Accessible information is gaining ground on the war against the PDF. In fact, presenting information only inaccessible PDFs is becoming illegal.
But, will an accessible web design be too expensive of an overhaul?
The answer might just surprise you.
But why are PDFs a problem for print disabled people in the first place?
It’s important to know, governmental and corporate libraries globally currently hold billions of legacy PDF documents. These documents contain valuable information, but are inaccessible to print disabled individuals.
Because PDFs were designed as a print-centric format with accessibility retrofitted as an afterthought, if it’s there at all.
The fonts, colors, and layout of a PDF document are usually unchangeable, making the document more difficult to read for people with limited vision.
PDFs typically lack element information about their structure, which makes them difficult to navigate with a screen reader. This also leads to formatting which is below standard to achieve successful Braille conversion.
Even worse, too often PDFs are scanned from printed pages. These PDFs contain just images, either with absolutely no visible text to a screen reader, or with inaccurate text reconstructed through OCR in attempts to make the information accessible.
Finally, while a PDF can be accessible in theory, the PDF readers included with some popular web browsers don’t include full accessibility support, requiring users with print disabilities to find an alternative PDF reader for full accessibility.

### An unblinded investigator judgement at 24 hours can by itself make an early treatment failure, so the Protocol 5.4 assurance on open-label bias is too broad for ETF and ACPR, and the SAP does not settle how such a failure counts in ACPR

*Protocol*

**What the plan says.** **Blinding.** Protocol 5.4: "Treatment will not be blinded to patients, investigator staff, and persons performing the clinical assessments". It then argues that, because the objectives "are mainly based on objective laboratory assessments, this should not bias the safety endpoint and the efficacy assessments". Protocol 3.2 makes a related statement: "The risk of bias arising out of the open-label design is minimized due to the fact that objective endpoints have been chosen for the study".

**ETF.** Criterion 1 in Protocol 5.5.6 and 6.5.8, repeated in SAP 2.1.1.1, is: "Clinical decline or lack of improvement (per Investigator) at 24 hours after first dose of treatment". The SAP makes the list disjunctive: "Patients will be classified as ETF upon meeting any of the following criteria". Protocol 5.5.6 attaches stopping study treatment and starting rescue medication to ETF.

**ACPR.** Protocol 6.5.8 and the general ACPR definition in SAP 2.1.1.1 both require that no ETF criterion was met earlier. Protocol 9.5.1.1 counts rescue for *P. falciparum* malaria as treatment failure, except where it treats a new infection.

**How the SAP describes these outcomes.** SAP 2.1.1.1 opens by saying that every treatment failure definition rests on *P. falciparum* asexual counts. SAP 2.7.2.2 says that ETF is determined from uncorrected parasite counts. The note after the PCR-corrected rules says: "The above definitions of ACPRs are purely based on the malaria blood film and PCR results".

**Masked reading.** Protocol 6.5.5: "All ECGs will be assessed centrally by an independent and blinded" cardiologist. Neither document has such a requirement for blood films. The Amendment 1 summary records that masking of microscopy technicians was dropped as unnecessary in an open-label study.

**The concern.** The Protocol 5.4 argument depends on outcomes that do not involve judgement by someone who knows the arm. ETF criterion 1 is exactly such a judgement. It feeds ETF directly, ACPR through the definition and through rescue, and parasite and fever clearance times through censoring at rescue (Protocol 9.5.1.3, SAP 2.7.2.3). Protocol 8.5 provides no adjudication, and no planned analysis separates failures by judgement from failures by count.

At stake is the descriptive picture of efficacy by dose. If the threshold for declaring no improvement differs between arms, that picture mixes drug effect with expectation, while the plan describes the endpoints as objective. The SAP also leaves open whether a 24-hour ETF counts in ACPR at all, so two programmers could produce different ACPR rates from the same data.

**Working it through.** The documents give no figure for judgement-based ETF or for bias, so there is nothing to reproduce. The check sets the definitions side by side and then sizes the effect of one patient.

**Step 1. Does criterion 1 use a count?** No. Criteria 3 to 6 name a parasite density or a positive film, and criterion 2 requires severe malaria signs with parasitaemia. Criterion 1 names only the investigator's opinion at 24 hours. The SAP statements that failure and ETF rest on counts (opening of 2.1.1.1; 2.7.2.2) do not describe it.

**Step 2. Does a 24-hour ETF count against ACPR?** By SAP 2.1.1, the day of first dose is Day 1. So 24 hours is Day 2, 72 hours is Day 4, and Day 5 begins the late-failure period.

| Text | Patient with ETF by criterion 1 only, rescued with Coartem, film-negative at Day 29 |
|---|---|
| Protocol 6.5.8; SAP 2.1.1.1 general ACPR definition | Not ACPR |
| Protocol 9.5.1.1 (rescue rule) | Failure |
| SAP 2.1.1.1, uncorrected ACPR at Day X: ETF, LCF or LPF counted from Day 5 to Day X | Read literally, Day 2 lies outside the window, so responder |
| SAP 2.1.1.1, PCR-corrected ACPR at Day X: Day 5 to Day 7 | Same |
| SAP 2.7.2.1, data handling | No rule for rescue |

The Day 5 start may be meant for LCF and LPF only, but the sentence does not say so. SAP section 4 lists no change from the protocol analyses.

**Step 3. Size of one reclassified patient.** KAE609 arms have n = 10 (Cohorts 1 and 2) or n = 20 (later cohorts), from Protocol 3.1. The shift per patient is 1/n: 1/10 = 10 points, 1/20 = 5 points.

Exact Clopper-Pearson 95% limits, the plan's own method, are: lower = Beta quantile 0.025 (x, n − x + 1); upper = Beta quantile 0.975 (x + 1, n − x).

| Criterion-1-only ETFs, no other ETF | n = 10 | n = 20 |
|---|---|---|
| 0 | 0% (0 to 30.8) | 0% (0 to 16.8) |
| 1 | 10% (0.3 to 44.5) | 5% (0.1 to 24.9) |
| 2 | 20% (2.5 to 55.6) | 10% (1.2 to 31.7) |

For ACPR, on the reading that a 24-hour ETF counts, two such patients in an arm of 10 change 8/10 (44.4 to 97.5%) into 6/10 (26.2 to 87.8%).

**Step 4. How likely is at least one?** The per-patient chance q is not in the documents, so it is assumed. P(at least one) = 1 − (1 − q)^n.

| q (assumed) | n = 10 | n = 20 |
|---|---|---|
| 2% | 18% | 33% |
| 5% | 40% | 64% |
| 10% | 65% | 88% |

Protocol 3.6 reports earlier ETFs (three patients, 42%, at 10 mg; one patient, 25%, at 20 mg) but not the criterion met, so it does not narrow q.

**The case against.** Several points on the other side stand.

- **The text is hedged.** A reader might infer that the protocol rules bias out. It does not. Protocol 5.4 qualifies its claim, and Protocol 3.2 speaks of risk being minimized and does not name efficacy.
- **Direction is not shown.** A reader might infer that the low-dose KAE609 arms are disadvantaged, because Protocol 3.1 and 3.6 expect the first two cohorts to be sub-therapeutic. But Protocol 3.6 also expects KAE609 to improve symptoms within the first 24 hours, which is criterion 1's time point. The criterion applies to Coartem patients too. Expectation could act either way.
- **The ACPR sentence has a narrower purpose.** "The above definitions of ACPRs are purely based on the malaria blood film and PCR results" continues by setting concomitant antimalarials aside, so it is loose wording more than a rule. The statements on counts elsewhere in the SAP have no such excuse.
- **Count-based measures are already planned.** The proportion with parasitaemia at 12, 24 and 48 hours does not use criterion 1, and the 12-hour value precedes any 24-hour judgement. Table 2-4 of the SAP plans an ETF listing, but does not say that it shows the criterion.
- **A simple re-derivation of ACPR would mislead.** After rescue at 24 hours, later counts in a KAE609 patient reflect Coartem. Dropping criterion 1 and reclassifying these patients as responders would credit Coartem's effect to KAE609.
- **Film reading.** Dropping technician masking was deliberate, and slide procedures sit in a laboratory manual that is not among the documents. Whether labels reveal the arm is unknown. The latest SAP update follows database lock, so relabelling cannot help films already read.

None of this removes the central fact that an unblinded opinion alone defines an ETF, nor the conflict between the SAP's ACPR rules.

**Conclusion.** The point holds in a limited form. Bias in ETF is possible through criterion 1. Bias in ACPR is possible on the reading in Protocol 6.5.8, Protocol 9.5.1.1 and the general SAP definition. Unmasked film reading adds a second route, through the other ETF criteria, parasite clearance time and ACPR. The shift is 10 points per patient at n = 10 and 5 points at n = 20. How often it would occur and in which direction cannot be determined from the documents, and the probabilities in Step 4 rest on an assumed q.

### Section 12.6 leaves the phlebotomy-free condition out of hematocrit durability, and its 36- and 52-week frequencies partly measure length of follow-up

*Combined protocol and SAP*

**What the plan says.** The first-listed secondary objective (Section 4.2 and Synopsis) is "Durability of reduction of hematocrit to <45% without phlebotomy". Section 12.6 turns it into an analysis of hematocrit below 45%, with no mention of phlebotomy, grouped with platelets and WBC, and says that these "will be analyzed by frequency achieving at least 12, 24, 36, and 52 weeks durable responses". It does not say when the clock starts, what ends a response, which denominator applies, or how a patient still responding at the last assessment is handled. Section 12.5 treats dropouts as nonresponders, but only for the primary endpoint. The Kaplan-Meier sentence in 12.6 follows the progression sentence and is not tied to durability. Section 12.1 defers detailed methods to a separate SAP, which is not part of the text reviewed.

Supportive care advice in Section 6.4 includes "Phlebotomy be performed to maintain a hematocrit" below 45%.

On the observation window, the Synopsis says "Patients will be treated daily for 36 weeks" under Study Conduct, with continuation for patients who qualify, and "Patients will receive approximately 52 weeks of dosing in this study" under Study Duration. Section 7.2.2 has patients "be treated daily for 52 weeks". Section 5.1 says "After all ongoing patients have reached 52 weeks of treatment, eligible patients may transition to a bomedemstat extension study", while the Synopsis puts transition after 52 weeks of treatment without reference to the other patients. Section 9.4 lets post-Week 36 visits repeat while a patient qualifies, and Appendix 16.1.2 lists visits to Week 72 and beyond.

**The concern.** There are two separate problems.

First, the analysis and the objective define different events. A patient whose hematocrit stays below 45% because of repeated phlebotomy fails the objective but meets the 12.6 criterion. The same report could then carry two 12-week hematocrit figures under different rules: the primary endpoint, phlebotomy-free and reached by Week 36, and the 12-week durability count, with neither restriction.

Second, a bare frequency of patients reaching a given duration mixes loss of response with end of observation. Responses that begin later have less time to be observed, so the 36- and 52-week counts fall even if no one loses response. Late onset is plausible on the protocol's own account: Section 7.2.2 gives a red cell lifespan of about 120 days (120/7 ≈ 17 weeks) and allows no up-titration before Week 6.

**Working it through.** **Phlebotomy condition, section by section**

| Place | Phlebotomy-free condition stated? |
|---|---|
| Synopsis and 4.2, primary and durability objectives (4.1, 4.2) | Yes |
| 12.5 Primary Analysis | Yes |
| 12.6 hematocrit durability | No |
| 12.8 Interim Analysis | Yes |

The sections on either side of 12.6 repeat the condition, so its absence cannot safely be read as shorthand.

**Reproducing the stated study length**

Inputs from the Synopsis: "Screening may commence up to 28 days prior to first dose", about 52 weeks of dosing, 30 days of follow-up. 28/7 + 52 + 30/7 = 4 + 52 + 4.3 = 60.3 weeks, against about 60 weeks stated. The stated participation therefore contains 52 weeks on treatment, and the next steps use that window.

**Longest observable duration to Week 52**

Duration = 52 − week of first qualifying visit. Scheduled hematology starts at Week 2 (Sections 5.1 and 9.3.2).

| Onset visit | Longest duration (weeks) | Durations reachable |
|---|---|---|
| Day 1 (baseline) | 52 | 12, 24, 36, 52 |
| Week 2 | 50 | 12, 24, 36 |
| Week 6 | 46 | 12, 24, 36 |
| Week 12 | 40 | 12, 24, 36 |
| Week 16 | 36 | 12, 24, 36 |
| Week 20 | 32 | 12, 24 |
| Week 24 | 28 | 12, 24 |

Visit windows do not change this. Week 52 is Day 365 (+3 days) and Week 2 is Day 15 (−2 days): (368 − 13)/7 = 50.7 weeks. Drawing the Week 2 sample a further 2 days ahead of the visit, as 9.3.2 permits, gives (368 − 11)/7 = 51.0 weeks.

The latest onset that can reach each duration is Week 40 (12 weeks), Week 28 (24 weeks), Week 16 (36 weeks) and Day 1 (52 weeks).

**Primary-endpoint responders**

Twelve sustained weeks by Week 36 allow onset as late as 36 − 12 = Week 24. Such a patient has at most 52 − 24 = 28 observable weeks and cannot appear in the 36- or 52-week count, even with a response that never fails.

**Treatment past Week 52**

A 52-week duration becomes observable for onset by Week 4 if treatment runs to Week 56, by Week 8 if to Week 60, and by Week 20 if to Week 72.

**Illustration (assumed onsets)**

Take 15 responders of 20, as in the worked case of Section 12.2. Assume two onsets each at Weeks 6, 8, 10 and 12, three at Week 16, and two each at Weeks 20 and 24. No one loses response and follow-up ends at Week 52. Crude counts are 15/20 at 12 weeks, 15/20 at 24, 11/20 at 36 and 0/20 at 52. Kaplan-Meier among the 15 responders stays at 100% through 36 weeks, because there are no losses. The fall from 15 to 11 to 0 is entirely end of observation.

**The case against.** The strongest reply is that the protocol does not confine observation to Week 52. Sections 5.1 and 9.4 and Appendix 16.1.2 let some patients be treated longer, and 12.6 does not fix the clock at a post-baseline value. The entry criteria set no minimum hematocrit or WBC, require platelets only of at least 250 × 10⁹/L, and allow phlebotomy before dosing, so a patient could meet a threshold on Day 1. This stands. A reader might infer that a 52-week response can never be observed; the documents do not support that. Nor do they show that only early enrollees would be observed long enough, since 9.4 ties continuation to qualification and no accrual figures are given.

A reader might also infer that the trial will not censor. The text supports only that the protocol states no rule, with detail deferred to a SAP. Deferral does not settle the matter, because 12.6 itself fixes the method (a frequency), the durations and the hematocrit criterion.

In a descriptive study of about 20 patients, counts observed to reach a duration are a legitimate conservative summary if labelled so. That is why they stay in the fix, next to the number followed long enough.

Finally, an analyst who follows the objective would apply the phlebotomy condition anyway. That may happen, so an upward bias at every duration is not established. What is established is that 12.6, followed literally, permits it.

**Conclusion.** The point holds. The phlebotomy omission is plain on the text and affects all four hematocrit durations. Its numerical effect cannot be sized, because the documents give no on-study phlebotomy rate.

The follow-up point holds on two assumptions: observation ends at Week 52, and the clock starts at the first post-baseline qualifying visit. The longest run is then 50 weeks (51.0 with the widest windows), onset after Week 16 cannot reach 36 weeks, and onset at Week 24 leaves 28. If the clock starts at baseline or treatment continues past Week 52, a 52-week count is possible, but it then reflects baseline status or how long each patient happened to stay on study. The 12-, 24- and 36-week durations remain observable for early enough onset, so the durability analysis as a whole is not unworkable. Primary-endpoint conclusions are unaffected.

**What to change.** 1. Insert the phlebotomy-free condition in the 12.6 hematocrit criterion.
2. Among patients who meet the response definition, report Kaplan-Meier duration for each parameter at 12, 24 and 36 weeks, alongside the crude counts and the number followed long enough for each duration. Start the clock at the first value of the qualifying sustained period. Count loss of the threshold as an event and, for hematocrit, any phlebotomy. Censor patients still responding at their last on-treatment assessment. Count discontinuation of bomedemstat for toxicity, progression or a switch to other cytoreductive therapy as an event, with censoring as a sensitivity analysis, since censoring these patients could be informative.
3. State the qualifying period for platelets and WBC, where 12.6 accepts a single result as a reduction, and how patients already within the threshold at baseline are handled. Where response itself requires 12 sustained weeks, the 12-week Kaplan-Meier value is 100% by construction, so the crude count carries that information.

Modern PDFs have been created with element tagging to help make them “more accessible” to print disabled individuals. But helping them be, more accessible, is no longer acceptable.
The days of creating PDFs, hoping accessibility can be reached as an afterthought, is coming to an end.
“Publishing information in an inaccessible PDF format on government websites is breaking the law.”
That’s how serious the UK feels about the inaccessibility of the PDF.
The UK government set a precedence for the rest of the world when it updated its content design guidance for open formats on December 10, 2020. It’s now mandatory to provide print disabled individuals an accessible format alternative to the PDF or other inaccessible document formats.
In fact, the UK government plans to take accessible information standards even further. All UK published information will eventually be offered only in accessible HTML. If someone wants a PDF file for print or visual layout, they’ll have the opportunity to create a PDF from the accessible HTML content.
This is a historical mindset reversal. Instead of accessibility adapting from a PDF, PDFs now will adapt to information created in accessible HTML.
But be cautious of misinformation.
Until accessible HTML standards are adopted, there’s plenty of media headlines on the web claiming making information in PDFs accessible in alternate formats, will:
- Require an extremely difficult infrastructure overhaul.
- Break budgets with expensive conversions.
- Take an enormous amount of time to complete.
- Require additional staff.
- Force documents to be taken off-line do to missed mandated deadlines.
None of this is true. While downloadable accessible information may have carried those concerns in the past, it simply isn’t the case today.
The solution is already here and available to you.
For instance, we have a completely hands-free, affordable solution which accurately converts most PDFs into eight different alternate formats: Accessible HTML, EPUB, TXT, RTF, Accessibly Tagged PDF, Braille, Large Print, and Audio TTS Book.
It is simple to set up. You need no extra staff. It all runs seamlessly in the background.
Most of all, it doesn’t require a web overhaul or need to become an overwhelming undertaking.